-Some good stuff going on this week.
-Back on T-Dot comics covering season four of The Walking Dead
“Today, my chores included doing the laundry, cleaning my room and getting a lunch ready for work tomorrow (turkey avocado in case you’re wondering.) Today’s chores for the inhabitants of the prison include teaching little girls how to handle knives, surviving a deadly run to the supermarket and clearing out infestations of hungry dead.
The supermarket one is a constant, now that I think about it…”
-Mundo Del Diablo 8 is uploaded (it’s missing the rating thingy, I think I’m going to put one rating on the MDD page and then let the comics be. It makes sense for the single pagers but for stories one rating will do. Ugh, that’s going to take some cropping. What am I a farmer?)
-DOTA 2 CHANGES! HOLY SHIT! THANK YOU VALVE! THE TRI LANE IS DEAD! LONG LIVE THE TRI LANE!
-Decided to remove the user registration requirement for comments at the advice of my site host and general common sense.
-Sunday the 20th will be the release for the next page of Mundo Del Diablo, check back in then would you?
Hello! If you’re here from an ad, thanks for visiting.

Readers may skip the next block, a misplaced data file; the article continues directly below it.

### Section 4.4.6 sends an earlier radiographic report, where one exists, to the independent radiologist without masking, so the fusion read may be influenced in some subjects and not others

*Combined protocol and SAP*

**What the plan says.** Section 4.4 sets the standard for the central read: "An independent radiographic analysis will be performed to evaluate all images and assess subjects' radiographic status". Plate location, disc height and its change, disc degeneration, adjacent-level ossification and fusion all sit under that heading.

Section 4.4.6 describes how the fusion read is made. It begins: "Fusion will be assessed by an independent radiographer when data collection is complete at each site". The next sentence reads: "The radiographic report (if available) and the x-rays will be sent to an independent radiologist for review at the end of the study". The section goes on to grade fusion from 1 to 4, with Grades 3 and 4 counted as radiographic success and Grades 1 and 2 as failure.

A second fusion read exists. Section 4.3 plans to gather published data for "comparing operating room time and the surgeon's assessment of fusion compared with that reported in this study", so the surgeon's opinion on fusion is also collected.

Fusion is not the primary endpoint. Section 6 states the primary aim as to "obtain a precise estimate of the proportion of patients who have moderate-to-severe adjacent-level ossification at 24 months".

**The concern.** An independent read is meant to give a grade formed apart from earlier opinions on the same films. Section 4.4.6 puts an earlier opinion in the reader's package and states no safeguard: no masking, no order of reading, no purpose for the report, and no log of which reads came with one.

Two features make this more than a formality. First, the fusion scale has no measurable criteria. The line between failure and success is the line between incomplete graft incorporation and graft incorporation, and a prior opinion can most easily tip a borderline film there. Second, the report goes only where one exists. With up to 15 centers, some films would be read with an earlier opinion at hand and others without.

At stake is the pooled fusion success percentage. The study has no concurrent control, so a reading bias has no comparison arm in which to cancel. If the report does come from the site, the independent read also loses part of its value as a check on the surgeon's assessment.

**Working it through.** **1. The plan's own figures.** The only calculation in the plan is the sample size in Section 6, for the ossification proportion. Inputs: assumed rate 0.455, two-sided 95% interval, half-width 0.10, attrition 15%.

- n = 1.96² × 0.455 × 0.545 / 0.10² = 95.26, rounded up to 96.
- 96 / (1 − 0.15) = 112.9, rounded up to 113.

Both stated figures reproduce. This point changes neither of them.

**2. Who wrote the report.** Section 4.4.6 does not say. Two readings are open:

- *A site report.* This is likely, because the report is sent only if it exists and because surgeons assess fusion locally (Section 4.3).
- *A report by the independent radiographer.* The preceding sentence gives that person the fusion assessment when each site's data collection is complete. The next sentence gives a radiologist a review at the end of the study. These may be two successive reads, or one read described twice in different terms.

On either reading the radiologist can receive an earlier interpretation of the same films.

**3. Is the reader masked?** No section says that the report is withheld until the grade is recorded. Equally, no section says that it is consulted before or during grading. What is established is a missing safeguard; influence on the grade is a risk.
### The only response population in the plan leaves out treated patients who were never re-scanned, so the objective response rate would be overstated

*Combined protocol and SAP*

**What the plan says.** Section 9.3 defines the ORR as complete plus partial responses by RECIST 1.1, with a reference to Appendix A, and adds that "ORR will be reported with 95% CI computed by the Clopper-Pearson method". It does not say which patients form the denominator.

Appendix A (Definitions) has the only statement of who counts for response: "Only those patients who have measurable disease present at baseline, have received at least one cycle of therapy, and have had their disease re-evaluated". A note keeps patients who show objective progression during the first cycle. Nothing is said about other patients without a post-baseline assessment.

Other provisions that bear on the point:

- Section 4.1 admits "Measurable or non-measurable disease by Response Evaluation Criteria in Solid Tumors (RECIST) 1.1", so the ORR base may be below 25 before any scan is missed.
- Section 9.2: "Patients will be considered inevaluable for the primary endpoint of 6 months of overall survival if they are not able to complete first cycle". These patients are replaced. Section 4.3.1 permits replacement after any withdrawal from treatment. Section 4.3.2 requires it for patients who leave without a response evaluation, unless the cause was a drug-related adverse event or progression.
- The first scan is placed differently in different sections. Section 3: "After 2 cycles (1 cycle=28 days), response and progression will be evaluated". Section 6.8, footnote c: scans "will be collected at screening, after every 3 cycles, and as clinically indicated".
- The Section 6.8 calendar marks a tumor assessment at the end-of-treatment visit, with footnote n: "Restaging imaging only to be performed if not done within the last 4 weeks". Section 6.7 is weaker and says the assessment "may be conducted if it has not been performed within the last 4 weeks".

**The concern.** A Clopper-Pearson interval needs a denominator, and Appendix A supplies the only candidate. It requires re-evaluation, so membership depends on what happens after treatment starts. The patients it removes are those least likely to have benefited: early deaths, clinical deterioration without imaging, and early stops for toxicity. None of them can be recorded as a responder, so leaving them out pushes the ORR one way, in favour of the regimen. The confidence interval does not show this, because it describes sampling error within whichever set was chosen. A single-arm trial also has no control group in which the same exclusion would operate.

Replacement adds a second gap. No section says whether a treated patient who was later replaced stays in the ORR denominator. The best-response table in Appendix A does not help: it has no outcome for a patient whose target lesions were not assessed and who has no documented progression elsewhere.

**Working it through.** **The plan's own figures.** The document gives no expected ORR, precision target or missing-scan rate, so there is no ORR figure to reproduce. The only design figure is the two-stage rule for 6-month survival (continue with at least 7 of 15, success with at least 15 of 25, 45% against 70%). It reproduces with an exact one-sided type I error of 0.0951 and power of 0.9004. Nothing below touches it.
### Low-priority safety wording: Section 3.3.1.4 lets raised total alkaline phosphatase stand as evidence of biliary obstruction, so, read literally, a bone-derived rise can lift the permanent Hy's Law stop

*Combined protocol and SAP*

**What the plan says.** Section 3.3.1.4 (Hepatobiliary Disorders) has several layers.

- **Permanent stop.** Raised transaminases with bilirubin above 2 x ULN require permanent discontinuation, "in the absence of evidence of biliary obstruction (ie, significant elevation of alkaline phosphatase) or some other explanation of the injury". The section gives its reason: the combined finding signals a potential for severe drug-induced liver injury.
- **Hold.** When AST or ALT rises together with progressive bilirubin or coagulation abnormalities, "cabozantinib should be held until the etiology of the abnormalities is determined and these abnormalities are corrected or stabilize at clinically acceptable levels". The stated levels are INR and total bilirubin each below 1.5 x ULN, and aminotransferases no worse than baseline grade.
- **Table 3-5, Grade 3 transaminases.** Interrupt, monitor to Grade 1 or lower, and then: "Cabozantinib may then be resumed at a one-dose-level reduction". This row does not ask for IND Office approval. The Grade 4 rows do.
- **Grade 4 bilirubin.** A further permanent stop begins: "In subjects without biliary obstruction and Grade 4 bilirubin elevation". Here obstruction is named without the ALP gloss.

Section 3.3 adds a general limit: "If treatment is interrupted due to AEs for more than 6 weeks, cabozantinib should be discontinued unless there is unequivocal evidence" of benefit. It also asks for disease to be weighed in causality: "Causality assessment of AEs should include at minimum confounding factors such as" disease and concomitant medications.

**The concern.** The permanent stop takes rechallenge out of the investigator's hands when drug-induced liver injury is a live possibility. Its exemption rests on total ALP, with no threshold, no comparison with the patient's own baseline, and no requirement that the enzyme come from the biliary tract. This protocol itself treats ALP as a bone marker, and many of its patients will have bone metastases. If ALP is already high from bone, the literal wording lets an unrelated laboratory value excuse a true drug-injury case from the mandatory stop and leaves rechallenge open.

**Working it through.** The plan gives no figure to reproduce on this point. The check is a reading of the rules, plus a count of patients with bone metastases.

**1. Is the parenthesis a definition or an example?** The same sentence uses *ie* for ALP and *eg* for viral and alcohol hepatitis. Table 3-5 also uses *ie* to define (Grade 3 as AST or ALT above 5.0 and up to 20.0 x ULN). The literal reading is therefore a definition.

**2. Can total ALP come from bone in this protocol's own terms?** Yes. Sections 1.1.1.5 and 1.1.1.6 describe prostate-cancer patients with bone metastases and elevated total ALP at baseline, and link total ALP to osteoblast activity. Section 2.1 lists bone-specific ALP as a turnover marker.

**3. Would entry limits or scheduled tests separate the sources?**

You might notice there’s a relative dearth in activity, this is more of a site you should come visit once a month than every day. Our art is done by hand with old school mediums (ie. pencils, paper, crayons) which means it takes longer, but the result is totally unique.
I’d love to engage in some discussion, so if you’re not a bot (which I’ve been dealing with for the past month…) register and leave a comment, question, criticism or anything else on the mind.
-Added in an anti bot spam in the wake of having deleted over 200 random bots yesterday.
-Changed some things around, added in Everyone’s Special to Stories.
-My friend Rich and I started doing this fun little series called Everyone’s Special.
-Also, I deleted a bunch of registered users, I’m pretty sure they were all bots. If I deleted you, and you were a person, sorry.
-After a long hiatus, Camino Del Tristram 7 is up, I’m so glad to see it back.
-Added “Nostalgia.” Lui wanted to do something on Ninja Turtles for a while, and I thought they would be an excellent example about why it’s kind of necessary to reboot franchises.
-That’s the new banner above I mentioned in the last log.
-Kind of done with the featured comic thing. It’s not necessary now that I’ve merged the log with the front page.
-Almost a total revision, merged the log and the homepage together.
-Removed the corkboard, but am going to put it back in soon once I figure some things out.
-Added a new header, but also intend to change that like, wicked soon.
-Added in a Sponsors page, for all the sponsors. Of which so far, is one.